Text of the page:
Just like all new moms, I am exhausted. If you are a mother, you know what I’m talking about. You’ve been there or perhaps you’re there right now. Sleepless nights, multiple feedings, mounds of laundry, and numerous diaper changes become the norm, defining a young mother’s new life.
Yet I wish these things were true of me. I wish I heard my baby boy’s cry in the middle of the night. I wish I were dragging myself out of bed to feed him every three hours.
Instead, my tired, dragging body makes its way up to the 4th floor each day at the local children’s hospital 20 minutes from our home. I’ve visited the neonatal intensive care unit every day since February 13, the day after my son, Andrew, was born 9 1/2 weeks premature with an unconnected esophagus. In fact, if I’m honest, my exhaustion began weeks before my son’s birth, when my water broke unexpectedly at 27 weeks of pregnancy and forced me into bed rest on January 19.
Since his birth, exhaustion has stemmed from Andrew having two major surgeries in his first five weeks of life to repair his perforated stomach and unconnected esophagus. Or it stems from holding his then-3-lb. body, gingerly cradling him on my chest and trying to keep him warm. Or from hearing monitors beep incessantly during his first few weeks of life, signifying seconds of no breathing or a slow heart rate. Or from administering numerous tests and procedures to find out what else is happening in my son’s tiny body. Or from setbacks in his progress that make us feel like we’ve taken one step forward and five steps back.Exhaustion most deeply hits when I attempt to keep worry at bay every day, wondering what the day will hold for my son.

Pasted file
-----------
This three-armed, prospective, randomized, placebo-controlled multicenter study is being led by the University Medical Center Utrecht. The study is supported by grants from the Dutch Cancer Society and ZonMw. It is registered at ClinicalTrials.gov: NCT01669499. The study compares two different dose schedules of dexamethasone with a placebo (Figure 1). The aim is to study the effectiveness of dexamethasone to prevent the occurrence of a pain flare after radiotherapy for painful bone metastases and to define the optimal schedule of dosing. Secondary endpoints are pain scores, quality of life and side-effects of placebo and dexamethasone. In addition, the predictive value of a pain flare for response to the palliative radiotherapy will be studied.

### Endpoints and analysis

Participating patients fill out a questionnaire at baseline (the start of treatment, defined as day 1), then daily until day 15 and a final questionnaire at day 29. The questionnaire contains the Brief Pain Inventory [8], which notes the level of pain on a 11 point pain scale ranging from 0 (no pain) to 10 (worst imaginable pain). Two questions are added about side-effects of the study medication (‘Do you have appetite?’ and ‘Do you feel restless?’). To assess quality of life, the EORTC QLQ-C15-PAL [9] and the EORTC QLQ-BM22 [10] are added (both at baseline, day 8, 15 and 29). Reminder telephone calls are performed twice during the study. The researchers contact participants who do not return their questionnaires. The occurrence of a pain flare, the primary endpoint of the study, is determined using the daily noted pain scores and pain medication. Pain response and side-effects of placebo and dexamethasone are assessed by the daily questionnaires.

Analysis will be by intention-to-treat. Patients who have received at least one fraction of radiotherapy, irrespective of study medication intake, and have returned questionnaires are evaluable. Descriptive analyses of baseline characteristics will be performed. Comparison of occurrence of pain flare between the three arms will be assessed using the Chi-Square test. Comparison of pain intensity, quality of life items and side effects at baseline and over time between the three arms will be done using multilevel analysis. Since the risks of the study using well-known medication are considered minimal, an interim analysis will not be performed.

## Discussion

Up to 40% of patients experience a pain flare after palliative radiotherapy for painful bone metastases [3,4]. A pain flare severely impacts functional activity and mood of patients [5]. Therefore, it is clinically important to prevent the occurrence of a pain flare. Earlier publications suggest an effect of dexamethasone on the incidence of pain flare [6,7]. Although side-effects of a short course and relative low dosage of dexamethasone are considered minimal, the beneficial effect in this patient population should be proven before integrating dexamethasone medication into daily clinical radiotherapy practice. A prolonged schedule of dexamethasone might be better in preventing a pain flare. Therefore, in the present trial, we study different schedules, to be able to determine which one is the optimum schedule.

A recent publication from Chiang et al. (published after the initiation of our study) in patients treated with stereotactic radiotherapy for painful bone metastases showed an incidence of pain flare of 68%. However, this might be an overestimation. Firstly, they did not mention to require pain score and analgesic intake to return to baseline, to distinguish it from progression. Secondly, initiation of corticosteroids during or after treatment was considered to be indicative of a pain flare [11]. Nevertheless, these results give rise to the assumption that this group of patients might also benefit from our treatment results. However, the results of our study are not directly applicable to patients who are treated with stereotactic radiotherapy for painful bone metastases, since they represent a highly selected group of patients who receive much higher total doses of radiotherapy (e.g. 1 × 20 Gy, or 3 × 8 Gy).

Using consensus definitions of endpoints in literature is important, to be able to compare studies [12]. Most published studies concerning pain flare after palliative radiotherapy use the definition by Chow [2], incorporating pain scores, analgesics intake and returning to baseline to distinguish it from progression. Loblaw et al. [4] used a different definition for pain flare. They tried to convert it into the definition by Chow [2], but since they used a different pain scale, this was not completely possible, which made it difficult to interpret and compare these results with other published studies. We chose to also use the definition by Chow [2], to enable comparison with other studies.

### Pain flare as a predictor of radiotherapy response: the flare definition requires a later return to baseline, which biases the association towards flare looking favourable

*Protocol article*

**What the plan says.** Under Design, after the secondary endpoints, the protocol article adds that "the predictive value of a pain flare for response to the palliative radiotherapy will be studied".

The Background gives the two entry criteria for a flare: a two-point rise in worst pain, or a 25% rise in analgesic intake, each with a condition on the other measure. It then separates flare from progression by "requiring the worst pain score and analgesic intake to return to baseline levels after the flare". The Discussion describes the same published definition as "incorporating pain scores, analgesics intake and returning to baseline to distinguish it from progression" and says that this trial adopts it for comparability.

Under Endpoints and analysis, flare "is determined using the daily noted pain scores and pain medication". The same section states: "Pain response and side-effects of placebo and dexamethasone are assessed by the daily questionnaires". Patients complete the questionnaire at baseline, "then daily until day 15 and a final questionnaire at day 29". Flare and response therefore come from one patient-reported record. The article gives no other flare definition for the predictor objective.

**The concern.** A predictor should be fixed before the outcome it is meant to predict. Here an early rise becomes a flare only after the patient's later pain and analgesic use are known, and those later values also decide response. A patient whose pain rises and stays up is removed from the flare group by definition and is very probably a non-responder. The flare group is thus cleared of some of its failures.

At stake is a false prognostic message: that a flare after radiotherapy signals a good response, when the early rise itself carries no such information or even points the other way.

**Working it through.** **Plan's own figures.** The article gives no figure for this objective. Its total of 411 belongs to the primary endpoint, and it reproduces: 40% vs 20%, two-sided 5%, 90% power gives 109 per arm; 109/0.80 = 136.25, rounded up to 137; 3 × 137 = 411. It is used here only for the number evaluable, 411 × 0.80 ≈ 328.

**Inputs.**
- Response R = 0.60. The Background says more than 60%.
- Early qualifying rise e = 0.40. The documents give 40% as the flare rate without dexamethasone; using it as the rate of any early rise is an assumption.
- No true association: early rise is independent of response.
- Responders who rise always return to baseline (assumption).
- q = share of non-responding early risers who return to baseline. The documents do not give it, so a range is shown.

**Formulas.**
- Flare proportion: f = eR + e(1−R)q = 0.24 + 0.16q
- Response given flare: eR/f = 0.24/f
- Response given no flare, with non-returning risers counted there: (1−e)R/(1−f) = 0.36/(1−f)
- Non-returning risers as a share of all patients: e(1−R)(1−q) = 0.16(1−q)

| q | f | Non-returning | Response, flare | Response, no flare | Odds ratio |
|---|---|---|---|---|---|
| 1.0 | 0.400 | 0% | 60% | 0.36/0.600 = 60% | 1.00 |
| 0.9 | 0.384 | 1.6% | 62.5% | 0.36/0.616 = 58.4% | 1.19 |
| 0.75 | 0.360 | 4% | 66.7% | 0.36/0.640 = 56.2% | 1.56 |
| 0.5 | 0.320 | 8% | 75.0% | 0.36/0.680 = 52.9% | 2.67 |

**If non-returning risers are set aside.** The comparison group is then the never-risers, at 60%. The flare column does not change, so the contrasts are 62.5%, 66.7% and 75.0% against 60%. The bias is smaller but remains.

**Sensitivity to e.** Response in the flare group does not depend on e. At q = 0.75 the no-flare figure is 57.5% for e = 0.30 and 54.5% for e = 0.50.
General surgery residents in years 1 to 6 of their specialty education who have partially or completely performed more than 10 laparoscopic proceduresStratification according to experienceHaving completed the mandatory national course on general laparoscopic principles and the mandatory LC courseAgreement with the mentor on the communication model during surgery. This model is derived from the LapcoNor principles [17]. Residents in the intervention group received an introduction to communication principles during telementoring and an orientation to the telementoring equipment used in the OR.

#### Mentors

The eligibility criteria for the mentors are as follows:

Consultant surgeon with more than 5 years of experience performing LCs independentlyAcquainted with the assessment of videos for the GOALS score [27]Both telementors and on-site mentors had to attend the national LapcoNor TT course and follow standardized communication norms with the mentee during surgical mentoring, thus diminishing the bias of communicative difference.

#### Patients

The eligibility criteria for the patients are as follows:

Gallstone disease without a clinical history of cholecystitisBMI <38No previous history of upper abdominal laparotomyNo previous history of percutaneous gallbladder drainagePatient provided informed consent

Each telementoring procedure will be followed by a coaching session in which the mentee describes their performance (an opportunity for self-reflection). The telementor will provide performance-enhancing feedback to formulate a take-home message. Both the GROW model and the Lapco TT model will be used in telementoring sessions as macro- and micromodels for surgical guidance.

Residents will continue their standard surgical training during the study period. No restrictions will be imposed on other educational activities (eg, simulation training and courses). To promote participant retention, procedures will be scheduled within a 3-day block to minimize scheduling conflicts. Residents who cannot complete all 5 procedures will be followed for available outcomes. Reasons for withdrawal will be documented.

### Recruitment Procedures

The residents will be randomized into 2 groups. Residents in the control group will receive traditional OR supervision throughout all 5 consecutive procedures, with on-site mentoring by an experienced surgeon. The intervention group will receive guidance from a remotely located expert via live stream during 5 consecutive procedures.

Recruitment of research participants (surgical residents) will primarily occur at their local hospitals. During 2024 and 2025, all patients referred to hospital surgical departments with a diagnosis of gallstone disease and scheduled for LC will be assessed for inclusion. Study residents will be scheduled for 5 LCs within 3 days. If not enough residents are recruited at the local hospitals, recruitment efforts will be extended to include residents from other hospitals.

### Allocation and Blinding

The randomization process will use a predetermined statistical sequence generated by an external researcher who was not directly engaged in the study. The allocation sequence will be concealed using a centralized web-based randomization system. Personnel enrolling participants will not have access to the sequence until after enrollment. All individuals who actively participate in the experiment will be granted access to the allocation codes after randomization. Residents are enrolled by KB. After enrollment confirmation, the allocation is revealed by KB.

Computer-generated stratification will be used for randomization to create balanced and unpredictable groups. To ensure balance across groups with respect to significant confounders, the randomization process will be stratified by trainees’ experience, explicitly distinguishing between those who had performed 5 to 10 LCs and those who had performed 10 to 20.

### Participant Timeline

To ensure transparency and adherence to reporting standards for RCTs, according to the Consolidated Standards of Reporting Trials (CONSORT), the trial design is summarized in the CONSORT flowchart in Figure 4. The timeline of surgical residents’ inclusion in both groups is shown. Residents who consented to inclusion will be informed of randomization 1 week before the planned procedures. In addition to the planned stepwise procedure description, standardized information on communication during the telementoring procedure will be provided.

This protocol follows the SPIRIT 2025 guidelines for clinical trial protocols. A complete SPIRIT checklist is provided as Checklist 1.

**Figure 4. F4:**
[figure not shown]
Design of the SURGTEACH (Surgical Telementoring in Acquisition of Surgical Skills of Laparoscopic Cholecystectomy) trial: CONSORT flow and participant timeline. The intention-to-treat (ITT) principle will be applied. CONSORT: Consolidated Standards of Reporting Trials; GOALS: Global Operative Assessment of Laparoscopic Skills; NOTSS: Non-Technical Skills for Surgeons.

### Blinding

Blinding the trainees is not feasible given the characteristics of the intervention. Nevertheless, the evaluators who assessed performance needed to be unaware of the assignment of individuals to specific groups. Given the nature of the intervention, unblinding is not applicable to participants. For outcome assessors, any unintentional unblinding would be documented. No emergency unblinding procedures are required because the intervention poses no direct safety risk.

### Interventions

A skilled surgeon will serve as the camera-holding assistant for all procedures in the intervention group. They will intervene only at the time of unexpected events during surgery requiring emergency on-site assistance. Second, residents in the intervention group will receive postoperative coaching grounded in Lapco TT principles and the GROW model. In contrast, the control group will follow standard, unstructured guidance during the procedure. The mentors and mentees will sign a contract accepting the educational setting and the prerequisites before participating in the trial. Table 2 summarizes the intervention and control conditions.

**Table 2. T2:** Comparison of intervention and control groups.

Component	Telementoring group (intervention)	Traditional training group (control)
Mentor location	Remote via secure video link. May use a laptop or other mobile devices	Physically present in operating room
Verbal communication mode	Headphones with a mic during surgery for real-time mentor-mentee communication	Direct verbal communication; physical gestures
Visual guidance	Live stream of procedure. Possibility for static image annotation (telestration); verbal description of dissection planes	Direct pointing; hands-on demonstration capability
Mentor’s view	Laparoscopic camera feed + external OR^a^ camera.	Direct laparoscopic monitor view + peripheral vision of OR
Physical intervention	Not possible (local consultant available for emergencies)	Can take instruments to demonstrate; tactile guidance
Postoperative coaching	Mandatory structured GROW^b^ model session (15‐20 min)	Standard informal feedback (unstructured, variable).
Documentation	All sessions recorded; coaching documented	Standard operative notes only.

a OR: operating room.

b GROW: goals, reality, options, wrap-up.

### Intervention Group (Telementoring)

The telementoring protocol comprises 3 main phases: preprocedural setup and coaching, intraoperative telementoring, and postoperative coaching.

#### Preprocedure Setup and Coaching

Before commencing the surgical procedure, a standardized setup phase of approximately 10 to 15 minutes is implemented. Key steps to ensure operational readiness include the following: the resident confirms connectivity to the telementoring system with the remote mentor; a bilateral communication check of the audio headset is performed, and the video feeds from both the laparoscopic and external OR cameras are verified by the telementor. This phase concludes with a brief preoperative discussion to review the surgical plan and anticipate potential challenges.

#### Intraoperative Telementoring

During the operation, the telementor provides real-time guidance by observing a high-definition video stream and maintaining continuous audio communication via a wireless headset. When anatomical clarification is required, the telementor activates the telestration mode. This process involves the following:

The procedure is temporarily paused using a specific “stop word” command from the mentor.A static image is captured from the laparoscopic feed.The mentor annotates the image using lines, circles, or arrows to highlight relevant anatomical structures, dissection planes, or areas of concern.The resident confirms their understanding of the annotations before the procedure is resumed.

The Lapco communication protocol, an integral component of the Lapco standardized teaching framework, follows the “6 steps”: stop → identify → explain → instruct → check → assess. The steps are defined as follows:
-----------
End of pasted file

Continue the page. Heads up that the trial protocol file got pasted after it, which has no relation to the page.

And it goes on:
Exhaustion comes from working four days a week and making the same drive to the hospital after being at the office just so I can cuddle and talk to my son for two hours before my husband and I head home to eat dinner way too late, whether it be takeout, frozen pizza, or a meal made by a generous friend. Exhaustion comes from doing laundry or cleaning toilets or vacuuming floors or organizing Andrew’s nursery. Exhaustion comes from rushing around on my days off, trying to do housework, shop for groceries, or run errands quickly because I’m anxious to see Andrew and spend as much time with him in the confines of his NICU room.
Exhaustion comes from crying every day since January 19, whether tears of joy and thankfulness or sadness and discouragement. Or from not getting enough sleep because I feel like I’m going 50 different directions. These days, exhaustion also stems from wondering when we will say good-bye to the hospital and introduce Andrew to his room, his home, and his cousins, who aren’t allowed on the NICU.
Yes, my life feels like it’s defined by exhaustion. And yet in 2014, I’ve recognized a deep intimacy in knowing Jesus than ever before in my 34 years. I have been forced to choose joy, focus on the positive, celebrate Andrew’s milestones, and deepen my prayer life. I’ve been forced, as though I’m white water rafting in raging currents, to trust God with Andrew’s life every moment of every day. Romans 12:12 has become my personal mantra: “Rejoice in our confident hope. Be patient in trouble, and keep on praying”.
On those days when hope is hard to grasp, Psalm 61:1-2 is fitting: “Hear my cry, O God; listen to my prayer. From the ends of the earth I call to you, I call as my heart grows faint; lead me to the rock that is higher than I.” Often times, in my purest moments of exhaustion, I ask Jesus to carry me, because there is no way I can easily take another step on my own.
This season of exhaustion will end–and a new one will begin once Andrew comes home. (A season of exhaustion I eagerly anticipate and will embrace!) Andrew is currently 11 weeks old and weighs more than 7 pounds. Before he can go home, doctors are examining a couple more issues as our preemie grows bigger each day. I trusted God with our son yesterday, I trust God today, and I will trust God tomorrow–no matter how exhausted I get in the process.
Tricia Rife is an assistant editor in Communication and Administration for The Wesleyan Church. Blog originally posted at AnnesleyWriters.com.